The margay varies in color from tawny yellow
to greyish brown, and the coat is marked with
rows of dark spots, lines, and open rosettes. The
center of each rosette, is slightly paler, but
still darker than the ground color of the fur.
The belly, chest, throat, chin, and insides of
the legs are snowy white. There is much
individual variation in coat pattern. The rather
bushy tail is as much as 70% of the body length,
and marked with broad rings and a black tip. The
large eyes are dark brown.
Margays average two feet from feet to
shoulders, three feet in length (exclusive of
tail), and weigh five to twelve pounds.
The margay inhabits tropical and subtropical
forested regions from Northern Mexico to Uruguay
and northern Argentina.
Although occasionally reported outside
forested areas, such as in shaded cocoa or coffee
plantations, the margay is more strongly
associated with forest habitat than any other
tropical American cat. It appears to be less
tolerant of human settlement and altered habitat
than other species, but may occur in disturbed
areas with sufficient tree cover.
The margay preys on a variety of arboreal and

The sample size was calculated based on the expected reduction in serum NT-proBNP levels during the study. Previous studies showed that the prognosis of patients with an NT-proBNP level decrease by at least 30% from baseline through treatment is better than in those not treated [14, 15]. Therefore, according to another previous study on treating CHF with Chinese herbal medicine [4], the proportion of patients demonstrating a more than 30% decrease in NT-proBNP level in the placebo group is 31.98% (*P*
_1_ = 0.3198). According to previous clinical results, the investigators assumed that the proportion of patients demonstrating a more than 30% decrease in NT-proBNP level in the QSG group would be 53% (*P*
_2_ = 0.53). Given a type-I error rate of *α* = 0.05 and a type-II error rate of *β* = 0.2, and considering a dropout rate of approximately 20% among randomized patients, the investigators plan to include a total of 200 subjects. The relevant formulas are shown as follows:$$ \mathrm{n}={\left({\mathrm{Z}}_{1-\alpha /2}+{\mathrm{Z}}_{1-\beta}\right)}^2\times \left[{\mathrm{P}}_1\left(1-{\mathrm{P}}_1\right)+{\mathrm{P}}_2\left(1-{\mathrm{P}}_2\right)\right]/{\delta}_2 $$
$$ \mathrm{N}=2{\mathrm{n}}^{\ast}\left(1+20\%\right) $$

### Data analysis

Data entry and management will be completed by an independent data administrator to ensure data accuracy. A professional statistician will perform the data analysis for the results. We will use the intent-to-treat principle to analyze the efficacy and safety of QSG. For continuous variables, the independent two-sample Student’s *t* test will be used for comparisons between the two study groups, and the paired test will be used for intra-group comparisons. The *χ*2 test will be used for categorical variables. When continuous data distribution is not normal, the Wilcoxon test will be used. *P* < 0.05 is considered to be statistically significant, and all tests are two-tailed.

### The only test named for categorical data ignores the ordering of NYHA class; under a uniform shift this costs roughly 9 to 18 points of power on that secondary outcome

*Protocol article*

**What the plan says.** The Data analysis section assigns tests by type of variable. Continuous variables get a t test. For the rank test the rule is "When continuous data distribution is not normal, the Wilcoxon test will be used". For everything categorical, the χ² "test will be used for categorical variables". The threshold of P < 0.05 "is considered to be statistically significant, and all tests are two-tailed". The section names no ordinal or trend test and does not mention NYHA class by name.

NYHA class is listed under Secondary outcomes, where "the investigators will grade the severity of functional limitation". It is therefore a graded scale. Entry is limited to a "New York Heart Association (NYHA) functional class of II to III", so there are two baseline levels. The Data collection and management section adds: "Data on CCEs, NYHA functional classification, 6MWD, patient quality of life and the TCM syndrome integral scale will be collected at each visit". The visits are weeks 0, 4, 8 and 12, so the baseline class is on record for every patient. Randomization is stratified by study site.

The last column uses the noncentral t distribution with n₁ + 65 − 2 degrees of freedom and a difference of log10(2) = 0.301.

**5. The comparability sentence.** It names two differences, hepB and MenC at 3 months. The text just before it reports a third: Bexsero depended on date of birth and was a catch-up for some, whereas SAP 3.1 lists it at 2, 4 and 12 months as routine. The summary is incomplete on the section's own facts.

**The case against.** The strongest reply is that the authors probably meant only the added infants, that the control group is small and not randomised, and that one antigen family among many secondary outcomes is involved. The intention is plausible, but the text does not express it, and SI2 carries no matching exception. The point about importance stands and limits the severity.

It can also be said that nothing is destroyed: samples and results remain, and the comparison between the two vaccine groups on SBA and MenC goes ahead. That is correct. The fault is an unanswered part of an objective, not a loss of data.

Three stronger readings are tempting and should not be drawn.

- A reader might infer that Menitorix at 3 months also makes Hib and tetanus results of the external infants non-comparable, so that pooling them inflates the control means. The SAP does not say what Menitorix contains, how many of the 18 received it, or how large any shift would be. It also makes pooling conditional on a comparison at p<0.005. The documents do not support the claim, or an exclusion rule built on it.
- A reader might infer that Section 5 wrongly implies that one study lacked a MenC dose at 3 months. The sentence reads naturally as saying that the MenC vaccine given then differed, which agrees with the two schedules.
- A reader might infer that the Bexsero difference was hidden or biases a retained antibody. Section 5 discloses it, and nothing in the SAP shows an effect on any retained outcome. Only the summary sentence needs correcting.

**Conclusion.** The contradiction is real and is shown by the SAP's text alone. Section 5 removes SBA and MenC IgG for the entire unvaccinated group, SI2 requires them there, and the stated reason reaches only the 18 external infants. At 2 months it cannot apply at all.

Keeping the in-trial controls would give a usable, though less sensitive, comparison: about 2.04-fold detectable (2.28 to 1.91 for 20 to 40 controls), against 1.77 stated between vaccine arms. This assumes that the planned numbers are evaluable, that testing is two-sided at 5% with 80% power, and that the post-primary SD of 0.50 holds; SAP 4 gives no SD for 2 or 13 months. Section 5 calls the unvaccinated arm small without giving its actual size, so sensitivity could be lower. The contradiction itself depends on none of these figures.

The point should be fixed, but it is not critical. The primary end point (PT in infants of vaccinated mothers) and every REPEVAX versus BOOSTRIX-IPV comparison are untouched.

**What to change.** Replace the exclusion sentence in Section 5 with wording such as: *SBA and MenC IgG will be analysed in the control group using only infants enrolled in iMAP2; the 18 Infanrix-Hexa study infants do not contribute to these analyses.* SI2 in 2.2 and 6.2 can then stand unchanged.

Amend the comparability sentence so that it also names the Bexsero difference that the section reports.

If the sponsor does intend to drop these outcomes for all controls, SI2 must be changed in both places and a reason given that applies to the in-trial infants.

terrestrial mammals, birds and their eggs,
amphibians, reptiles, and arthropods; it has also
been known to take fruit.
Mating may occur at any time of the year.
Courtship behavior has never been observed in the
One, sometimes two, kitten is born after a
gestation of 76 to 84 days. The young are darker
than the adults, and have uniformly dark spots
and dark grey paws. Eyes open at about two weeks,
weaning takes place at around two months, and
sexual maturity is reached at about two years.
Margays have been known to live to 20 years of
age in captivity.
Other Habits and
Margays are notable for their climbing prowess
and arboriality. Although they spend most of
their time in the trees, they will hunt and
travel on the ground. Their broad, soft feet and
mobile toes allow them to hang from tree limbs by
one hind foot, and flexible ankles can rotate the
foot 180 degrees outward. They are exceedingly
quick, and even during a fall they can grab hold
of a branch with one front or hind paw and climb
up again. Unlike most cats who descend trees hind
feet first, margays often descend head first.
Margays are solitary except for breeding and
mothers with kittens.
As the large eyes suggest, they are primarily
genus & species Leopardus wiedii
Animal Diversity Web http://animaldiversity.org/accounts/Leopardus_wiedii/
International Society for Endangered Cats
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